# Search for the Pareto point based on the maximin principle of improvement rates of objective functions.

IntroductionAs known, optimization means finding such a point in some space of parameters where the objective function attains the best value. In the literature written in Estonian, the monograph [1] could give a good overview of the conventional optimization theory. Unlike common optimization, polyoptimization deals with more than one objective function. Although the space of parameters is the same for all these functions, as a rule, the best points of objective functions are different. In this case, a certain compromise point must be found in the space of parameters.

By setting the problem, two principally different cases should be distinguished. In the first case, the same stakeholder applies for the best values of all objective functions and thus finding the compromise point is an internal business. In the second case, different stakeholders stand behind different objective functions, but the point in the parameter space can be chosen based on the consensus only. If the consensus has not been reached, the problem tends to shift to the field of game theory that we shall not consider here.

In both cases, the only solution could be some Pareto point of the parameters space. The point x is called the Pareto point or Pareto optimum when no point y can be found where the one value at least of one objective function would be better and that for the rest not worse than at the point x. This point y would be better than x in any sense and the latter would be of no interest any more. The set of all Pareto points is called the Pareto region. As a rule, it includes also the optimum of each single objective function.

Kotarski [2] gives a good summary about the present state of the search (or selection) theory of the Pareto optimum. This work pays a special attention to the results of Georgian mathematician Salukwadze [3-4]. However, these solutions are suitable for the first above-mentioned case where, based on a single man decision, the point can be freely shifted in the parameters space. For the consensus, shifting from the existing point can be in question only in such a way that the value of no objective function will deteriorate. This article is devoted first of all to this problem.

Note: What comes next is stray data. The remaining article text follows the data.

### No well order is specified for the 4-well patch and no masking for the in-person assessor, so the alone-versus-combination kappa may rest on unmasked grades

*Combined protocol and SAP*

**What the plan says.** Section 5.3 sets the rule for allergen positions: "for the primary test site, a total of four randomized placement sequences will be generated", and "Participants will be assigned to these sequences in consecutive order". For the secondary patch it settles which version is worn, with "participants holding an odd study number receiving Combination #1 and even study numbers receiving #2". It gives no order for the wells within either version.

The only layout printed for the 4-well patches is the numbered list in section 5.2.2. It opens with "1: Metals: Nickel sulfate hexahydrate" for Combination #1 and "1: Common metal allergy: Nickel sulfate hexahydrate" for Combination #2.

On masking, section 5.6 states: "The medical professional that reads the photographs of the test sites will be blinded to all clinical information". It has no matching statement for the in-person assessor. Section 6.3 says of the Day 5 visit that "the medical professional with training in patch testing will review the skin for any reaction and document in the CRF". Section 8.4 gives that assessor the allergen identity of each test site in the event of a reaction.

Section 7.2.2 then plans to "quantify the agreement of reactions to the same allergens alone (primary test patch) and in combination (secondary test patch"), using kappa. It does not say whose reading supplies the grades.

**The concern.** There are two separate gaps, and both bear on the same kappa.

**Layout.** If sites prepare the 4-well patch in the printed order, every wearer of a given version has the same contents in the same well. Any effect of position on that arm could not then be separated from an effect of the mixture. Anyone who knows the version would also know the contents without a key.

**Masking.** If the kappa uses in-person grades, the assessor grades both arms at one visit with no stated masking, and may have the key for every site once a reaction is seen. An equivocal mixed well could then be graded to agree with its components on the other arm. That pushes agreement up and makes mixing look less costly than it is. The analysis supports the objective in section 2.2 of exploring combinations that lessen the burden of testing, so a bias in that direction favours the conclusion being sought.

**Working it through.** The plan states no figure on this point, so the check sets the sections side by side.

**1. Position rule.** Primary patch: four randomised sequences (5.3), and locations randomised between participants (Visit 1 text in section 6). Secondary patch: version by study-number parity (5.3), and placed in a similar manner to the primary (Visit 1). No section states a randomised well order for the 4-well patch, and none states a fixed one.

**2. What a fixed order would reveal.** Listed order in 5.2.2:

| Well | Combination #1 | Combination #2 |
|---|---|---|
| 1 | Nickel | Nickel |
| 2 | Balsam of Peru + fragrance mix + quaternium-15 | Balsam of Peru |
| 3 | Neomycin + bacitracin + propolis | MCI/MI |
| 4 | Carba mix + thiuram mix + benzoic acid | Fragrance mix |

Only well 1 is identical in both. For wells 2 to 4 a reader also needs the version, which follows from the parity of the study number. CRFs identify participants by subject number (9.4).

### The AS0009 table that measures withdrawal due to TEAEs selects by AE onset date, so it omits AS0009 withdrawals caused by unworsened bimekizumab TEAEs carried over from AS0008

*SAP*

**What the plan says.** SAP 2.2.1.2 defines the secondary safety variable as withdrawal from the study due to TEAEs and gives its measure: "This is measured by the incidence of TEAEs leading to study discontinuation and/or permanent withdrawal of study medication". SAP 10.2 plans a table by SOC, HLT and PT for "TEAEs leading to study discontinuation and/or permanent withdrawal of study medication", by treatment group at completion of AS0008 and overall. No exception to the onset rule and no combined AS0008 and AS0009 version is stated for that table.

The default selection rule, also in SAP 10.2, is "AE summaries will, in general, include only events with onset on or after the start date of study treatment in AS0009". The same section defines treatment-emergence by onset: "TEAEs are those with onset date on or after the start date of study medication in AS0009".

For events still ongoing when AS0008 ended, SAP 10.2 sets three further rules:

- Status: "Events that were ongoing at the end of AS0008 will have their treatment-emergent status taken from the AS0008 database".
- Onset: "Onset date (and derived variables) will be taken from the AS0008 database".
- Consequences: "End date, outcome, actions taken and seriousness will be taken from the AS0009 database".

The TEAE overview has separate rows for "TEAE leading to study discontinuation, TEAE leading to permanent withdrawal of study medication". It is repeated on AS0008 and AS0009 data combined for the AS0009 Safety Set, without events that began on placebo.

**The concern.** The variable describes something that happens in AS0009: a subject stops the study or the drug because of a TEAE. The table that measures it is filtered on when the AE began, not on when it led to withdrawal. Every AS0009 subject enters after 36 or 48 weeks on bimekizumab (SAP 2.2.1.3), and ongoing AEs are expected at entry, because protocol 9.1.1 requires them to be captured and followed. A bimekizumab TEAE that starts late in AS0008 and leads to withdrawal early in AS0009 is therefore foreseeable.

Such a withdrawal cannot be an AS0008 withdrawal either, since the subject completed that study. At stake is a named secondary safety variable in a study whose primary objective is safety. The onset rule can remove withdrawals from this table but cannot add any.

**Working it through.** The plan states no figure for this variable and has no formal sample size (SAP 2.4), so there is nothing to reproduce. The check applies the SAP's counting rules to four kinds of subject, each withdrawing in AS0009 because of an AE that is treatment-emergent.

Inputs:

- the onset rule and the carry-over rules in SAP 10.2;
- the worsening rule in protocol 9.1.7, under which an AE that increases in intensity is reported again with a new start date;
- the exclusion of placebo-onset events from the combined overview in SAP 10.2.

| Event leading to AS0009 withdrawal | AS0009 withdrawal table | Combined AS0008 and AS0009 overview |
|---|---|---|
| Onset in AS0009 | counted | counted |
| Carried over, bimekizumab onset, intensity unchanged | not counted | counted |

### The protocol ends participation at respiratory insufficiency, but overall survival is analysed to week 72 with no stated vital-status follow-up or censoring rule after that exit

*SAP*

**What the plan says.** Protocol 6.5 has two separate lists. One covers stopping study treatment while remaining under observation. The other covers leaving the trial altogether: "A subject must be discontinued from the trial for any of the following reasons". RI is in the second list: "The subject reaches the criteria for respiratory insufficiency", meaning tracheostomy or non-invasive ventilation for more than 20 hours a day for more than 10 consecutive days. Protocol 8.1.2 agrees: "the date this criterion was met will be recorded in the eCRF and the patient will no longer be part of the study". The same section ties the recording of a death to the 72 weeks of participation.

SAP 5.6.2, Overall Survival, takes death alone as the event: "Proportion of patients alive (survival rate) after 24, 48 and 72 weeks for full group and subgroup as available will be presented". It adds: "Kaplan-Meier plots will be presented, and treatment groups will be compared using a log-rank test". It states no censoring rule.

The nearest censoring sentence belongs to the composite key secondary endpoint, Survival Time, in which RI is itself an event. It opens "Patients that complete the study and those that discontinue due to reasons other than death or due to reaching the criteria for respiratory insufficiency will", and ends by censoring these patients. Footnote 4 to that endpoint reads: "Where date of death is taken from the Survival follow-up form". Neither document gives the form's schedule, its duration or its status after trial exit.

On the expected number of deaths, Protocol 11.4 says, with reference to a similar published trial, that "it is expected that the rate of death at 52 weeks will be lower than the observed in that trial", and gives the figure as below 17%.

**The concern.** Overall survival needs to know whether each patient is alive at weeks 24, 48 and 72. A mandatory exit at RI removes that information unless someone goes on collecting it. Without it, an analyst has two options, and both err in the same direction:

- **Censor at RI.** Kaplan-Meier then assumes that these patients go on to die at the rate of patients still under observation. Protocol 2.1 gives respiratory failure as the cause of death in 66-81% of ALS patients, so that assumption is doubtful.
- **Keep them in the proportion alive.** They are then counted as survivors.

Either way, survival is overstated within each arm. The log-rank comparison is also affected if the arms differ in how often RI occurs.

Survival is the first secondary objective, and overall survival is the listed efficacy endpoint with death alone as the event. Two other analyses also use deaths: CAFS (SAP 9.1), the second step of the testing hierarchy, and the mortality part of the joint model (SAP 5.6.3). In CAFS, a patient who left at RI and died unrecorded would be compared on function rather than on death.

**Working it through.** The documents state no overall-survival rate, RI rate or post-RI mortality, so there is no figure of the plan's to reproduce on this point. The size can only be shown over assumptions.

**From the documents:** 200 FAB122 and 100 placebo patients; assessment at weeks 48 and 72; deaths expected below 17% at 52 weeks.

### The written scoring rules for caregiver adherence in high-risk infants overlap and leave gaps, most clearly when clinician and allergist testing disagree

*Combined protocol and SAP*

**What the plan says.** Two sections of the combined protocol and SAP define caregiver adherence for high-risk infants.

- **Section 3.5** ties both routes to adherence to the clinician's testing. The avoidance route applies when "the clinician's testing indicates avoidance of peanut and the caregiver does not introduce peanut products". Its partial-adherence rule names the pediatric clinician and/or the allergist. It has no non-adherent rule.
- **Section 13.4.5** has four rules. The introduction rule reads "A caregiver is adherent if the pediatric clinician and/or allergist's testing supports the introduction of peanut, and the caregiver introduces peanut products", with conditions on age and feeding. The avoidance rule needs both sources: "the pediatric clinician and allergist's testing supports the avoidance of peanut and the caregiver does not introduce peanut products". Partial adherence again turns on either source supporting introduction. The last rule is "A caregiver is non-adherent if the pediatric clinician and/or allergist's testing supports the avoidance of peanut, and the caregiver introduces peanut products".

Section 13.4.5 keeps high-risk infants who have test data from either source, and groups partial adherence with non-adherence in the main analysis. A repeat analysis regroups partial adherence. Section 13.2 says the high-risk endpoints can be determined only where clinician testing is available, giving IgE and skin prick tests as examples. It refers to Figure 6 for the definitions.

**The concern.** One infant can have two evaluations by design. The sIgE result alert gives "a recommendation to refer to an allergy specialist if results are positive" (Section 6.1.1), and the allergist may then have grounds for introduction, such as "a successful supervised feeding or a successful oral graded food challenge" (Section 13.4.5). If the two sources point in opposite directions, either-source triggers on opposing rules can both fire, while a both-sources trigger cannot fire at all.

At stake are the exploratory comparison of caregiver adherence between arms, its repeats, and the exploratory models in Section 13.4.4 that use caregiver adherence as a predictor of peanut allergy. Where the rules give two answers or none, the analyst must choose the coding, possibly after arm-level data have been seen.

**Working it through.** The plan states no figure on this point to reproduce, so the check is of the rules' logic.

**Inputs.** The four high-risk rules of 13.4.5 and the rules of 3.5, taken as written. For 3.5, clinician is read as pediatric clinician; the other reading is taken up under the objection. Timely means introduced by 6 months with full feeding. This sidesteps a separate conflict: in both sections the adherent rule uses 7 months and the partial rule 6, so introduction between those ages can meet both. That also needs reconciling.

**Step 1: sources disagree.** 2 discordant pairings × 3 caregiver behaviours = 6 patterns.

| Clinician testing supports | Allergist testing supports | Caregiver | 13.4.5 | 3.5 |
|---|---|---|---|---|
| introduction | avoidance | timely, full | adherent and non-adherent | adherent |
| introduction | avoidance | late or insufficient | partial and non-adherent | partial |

Our results reflect the studies initiated within the Baltic-German-Portuguese co-operation project within the Copernicus program in 1993-1996 [5-6].

In numerous cases, including the one in this project [5, 6], the problem set-up is even more general, so that the objective functions are given partially in the implicit form. Namely, the explicit functions [H.sub.1](z), ..., [H.sub.n](z), z [member of] Z have been given, but Z is a space with a larger dimension than the actual domain of the functions. The dimension is namely constrained with the system of equations W(z) = 0 where the number of equations is less than the dimension of space Z. These equations determine the surface S [subset] Z, the dimension of which is less than that of the space Z by the number of equations. The surface S is the actual domain of the objective functions.

In this case a subspace consisting of the components of the space Z is chosen with its dimension coinciding with the dimension of the space S. The vector x with these coordinates of the point z, which belongs to the said subspace, is called a vector of independent coordinates. The equations W give thus the implicit function [phi], which determines the whole point z according to the vector x of independent coordinates of the point z in such a way that W ([phi](x)) = 0. The objective functions [H.sub.i](z) will change now into the implicit functions of the vector x: [F.sub.i](x) = [H.sub.i]([phi](x)).

In addition, the boundary conditions [z.sub.min] [less than or equal to] z [less than or equal to] [z.sub.max] may be set to the variables z where the inequalities between vectors mean inequalities for all the components at the same time. Then it means for the vectors x inequalities [z.sub.min] [less than or equal to] [phi](x) [less than or equal to] [z.sub.max]. In the space of independent coordinates as many pairs of constraints appear then as large is the dimension of the space Z, while the constraints corresponding to the independent coordinates are planar, and the constraints relative to dependent coordinates are in general curved.